Various Metals & Sapele Mahogany 10′ x 4′ x 4′, Located on Fort Lee Road on the Leonia Public Library front lawn.
Continuing my journey on technology and farming this sculpture was inspired by the evolution of corn. Corn is a staple crop that’s importance lies on feeding the world. As the human population continues to rise we depend on farmers to increase global food production.
Farmers have been selecting the most productive plants and seeds from their crops for thousands of years. In the last quarter century, scientists have begun selecting productive traits at the individual gene level to create new seeds. Science has become the new machine farmers use to increase crop yields. But with this new machine, scientists have created corn plants that are no longer self-sustainable. It is now believed that if farmers stopped planting seeds tomorrow, corn would cease to exist.
“Corn Fields” sculpture represents the force between nature and science. Cables with wood pieces are woven through the structure representing genetic modification of the seed. The wood pieces symbolize the original seed thus creating the web of life.
Metal, Sapele Mahogany & Glass 11′ x 2.5′ x 3′ Located in the Sculpture Garden.
This sculpture was inspired by Washington Irving’s Legend of Sleepy Hollow, weaving the region’s history of folk tales together with superstitions. Sleepy Hollow is known as the region of shadows and for the witching influence of the air. The best known celebration of this time of year stems from the Celtic festival of Samhain, where Celtic people had celebrations to ward off wandering ghosts. In the 19th century, the Irish immigrants brought this festival to America, which developed into Halloween. “The Legend” represents the love triangle that was the core theme in the Legend of Sleepy Hollow. The shapes of the horse’s head and hooves symbolizes not only the horse of Ichabod and the ghost of the Headless Horseman but also the dichotomy of America and Europe, a correlating theme Irving used throughout the essay. The sides of the sculpture are woven with wood and glass. The wood representing the vine of the pumpkin and the glass representing the pumpkin, the same as the Celtic legends have been woven into our culture. “The Legend” stands upright allowing the viewer to see shadows through the openings created by the different dimensions. These shadows create the bewitching feeling of the legend. Your eye ends at the top of the sculpture with a reflective metal pumpkin head bringing to the conclusion the complexity of Sleepy Hollow.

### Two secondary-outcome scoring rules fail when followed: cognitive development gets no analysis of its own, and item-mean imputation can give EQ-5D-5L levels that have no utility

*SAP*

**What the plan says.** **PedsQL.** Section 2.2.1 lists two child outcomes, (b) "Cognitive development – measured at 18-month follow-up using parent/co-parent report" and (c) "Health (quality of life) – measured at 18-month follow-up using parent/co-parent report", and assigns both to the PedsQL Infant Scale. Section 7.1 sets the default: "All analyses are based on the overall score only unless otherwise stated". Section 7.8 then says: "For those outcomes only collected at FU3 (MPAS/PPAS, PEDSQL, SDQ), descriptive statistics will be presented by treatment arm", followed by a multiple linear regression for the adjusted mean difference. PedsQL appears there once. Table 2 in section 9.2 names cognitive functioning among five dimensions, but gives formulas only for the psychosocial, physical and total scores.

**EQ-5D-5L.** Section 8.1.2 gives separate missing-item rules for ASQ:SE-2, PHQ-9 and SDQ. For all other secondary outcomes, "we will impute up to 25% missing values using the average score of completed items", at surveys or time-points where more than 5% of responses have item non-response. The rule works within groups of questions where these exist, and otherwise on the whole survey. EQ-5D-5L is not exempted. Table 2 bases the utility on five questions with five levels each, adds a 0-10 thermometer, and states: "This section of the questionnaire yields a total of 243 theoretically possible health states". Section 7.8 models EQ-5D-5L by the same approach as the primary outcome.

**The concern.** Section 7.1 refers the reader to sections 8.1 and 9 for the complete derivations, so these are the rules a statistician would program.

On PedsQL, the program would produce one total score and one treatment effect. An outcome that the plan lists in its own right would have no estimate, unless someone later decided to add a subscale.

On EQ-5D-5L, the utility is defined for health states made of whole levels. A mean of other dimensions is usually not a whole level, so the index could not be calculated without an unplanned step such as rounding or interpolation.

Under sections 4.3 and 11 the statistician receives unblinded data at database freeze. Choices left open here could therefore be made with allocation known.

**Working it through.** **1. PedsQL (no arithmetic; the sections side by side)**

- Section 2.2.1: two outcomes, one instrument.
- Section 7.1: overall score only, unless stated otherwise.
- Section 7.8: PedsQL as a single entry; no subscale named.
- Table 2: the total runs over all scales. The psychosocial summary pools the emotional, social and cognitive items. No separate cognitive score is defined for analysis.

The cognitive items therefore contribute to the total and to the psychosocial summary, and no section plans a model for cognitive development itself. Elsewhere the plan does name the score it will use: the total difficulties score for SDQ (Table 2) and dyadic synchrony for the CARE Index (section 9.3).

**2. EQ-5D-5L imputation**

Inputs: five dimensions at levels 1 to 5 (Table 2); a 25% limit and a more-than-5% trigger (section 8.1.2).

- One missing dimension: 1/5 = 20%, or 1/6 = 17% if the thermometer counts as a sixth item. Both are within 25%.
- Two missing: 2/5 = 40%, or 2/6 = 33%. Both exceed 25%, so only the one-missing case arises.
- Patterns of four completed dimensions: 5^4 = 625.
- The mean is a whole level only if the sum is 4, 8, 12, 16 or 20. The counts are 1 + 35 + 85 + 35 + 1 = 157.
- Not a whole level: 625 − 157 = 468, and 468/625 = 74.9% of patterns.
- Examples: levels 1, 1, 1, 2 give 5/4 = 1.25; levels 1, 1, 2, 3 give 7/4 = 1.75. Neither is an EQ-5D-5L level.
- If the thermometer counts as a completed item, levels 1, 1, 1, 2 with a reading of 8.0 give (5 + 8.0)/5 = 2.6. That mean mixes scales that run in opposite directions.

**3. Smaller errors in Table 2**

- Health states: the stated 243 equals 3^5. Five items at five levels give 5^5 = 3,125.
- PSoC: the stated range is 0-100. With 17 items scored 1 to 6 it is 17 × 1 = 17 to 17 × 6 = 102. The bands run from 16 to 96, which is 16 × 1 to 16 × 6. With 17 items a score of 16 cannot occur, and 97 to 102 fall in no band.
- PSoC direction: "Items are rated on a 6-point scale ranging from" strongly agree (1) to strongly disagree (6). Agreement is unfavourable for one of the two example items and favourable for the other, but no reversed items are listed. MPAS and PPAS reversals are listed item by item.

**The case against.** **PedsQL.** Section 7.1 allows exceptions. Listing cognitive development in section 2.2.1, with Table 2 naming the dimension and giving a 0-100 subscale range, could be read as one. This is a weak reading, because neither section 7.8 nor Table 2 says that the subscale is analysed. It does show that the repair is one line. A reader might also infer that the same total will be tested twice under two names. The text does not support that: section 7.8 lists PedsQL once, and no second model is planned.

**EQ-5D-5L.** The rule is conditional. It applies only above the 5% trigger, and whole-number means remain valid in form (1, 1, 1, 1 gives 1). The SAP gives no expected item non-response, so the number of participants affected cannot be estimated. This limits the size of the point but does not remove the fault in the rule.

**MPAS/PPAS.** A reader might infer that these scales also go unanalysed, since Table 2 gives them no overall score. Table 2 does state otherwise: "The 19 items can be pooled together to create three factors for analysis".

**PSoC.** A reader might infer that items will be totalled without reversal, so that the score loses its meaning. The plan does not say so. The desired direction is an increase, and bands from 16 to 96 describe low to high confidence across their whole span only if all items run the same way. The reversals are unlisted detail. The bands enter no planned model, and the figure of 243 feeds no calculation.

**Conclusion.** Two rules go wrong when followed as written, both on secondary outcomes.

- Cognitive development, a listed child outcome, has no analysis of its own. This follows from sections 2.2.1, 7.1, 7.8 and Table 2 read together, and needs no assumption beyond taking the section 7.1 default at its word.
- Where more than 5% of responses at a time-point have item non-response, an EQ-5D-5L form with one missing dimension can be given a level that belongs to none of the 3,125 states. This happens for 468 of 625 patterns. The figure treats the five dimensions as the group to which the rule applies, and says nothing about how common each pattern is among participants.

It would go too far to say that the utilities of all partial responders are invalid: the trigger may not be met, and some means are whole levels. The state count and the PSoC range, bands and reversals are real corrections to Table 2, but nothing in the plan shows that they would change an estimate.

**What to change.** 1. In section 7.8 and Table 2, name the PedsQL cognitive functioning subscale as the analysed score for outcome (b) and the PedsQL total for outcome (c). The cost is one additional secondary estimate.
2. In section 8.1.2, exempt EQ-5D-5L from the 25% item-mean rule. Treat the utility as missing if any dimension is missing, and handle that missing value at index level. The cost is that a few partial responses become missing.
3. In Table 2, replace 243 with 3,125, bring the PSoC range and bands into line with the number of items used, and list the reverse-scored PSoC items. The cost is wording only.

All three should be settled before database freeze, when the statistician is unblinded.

This sculpture is located in the “Triangle” on Broad Avenue between Magnolia and Beechwood Place. A 5,000 pound granite sculpture. Mr. Padovano has taken what some artists consider an old-fashioned medium and created a flowing, contemporary piece with “Cronus.” “I was inspired by the music of Bach when I was sculpting this piece,” said Mr. Padovano. “The monumental chords in Bach’s music inspired me to make large, rhythmic forms in the granite.” Anthony Padovano graciously donated this piece to Sculpture for Leonia.
This sculpture is located in the “Wood Park” area. In this geometric vertical formation Padovano creates a dynamic modernist approach to form and color. The thoughtful interplay of rectilinear and cylindrical shapes is more than just a display of size and color, it is a still life strategically designed to create a secondary interaction of light and shadow that adds further volume and line extension to the larger primary forms. “Yellow Structure,” though constructed in a distinct, individual voice, is from a larger colorful series that was exhibited in the Whitney Museum. Padovano has worked with various media in a wide range of styles over the years; his success, he jokes, comes from not letting himself get in the way and permitting every piece to come to life on its own.